As I write this, I am currently burning time in my sister’s apartment while she does homework, before we strike up our version of a tradition started with our parents over twenty years ago- watching Saturday Night Live together. If we were home on Saturday night at 11:30, it would take all of 30 seconds for my mom to shout from wherever she was, “Is Saturday Night Live on?”
Most of the time, it already was.
It remains a big part of my life, as a way to process current events and develop my sense of humor. But as I’ve gotten older and learned more about the history behind it, I’ve learned more and more about the idea that it is not without fault. A tip-off by the lovely Rachel Klein gave me the opportunity to revisit that fact this week, as a new interview with creator Lorne Michaels was released on Morning Edition. He addressed the diversity controversy that has plagued the show over the past few years, making some legitimate points about the process as he spoke:
It started on a website or podcast, and then it was an editorial in The New York Times. And you go, “No, we’ve been breaking those barriers from the very beginning.”
But I understand perception is everything, and I live in a world of perception, and if that was how we were perceived then it had to be addressed, which is what I did. But it didn’t come from any place of intent or meanness; it came from looking every year for the best people we can find.
But one element of what he said in reference to the controversy, troubled me a great deal, a point that also bristled Rachel:
Oh no no no no Lorne Michaels just implied @MorningEdition that a reason it’s hard to cast POC is that they can’t believably play “a boss”?
— Rachel Klein (@racheleklein) October 9, 2015
What Lorne said, was something to the effect of “if there are three people, all other things being equal, you pick the one that’s most believable.” [again, I’m paraphrasing- the full interview can be found here] I hope it goes without saying that this stirred up a lot of feelings in me.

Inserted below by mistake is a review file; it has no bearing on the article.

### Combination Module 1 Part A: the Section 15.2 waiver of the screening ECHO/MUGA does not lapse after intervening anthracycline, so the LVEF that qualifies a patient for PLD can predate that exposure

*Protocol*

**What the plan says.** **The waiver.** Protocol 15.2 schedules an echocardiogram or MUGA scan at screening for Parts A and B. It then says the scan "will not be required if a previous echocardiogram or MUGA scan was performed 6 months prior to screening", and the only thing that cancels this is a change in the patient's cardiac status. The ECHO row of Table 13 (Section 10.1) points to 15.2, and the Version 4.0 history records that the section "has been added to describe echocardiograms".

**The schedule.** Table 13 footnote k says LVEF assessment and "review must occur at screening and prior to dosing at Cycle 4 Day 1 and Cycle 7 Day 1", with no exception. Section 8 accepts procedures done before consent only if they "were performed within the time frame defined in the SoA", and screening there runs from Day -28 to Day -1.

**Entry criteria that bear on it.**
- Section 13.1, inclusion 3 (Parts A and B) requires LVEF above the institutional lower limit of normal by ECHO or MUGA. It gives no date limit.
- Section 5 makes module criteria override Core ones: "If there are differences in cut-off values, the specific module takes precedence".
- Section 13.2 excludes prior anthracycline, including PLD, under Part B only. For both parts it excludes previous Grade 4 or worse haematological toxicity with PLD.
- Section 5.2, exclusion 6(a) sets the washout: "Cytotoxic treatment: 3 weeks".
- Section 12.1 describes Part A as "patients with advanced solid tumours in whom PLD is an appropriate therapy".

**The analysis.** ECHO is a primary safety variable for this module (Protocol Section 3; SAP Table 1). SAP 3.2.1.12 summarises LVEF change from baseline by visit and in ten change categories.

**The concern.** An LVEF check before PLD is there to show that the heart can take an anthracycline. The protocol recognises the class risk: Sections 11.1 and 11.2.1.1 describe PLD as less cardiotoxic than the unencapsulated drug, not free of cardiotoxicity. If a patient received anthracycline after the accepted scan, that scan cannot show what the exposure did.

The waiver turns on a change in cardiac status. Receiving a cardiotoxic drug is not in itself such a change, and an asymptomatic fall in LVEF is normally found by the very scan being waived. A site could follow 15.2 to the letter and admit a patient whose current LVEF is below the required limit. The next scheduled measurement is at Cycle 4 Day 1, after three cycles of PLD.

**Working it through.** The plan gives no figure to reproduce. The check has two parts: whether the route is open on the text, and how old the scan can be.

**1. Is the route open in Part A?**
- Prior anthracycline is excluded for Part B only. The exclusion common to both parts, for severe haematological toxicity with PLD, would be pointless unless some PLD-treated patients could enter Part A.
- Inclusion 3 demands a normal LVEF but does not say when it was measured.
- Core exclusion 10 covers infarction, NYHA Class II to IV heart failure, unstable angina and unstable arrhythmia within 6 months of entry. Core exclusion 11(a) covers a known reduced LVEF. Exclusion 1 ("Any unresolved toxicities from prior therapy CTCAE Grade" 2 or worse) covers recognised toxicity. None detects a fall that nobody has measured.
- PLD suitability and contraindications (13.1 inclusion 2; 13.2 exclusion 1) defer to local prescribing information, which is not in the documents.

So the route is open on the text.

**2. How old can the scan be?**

I was reminded, most immediately, of the most recent Emmy night- the same Emmy night where Lorne was awarded a ceremonial mug by two of his proteges (Seth Meyers and Andy Samberg), prior to the victory of another one (Julia Louis-Dreyfus). A historic number of actors of color were nominated, but three emerged victorious- and one made award show history. Viola Davis’ acceptance moment was particularly poignant in her explanation of why her victory felt so colossal outside the context of the evening:
‘In my mind, I see a line. And over that line, I see green fields and lovely flowers and beautiful white women with their arms stretched out to me, over that line. But I can’t seem to get there no how. I can’t seem to get over that line.’
That was Harriet Tubman in the 1800s. And let me tell you something: The only thing that separates women of color from anyone else is opportunity.
You cannot win an Emmy for roles that are simply not there. So here’s to all the writers, the awesome people that are Ben Sherwood, Paul Lee, Peter Nowalk, Shonda Rhimes, people who have redefined what it means to be beautiful, to be sexy, to be a leading woman, to be black.
And to the Taraji P. Hensons, the Kerry Washingtons, the Halle Berrys, the Nicole Beharies, the Meagan Goods, to Gabrielle Union: Thank you for taking us over that line. Thank you to the Television Academy. Thank you.
A tremendous amount of emphasis was placed on the role of opportunity in creating space for women like her, Regina King, and Uzo Aduba, to do what they did that night. And while I don’t generally speak about it often, I live that story.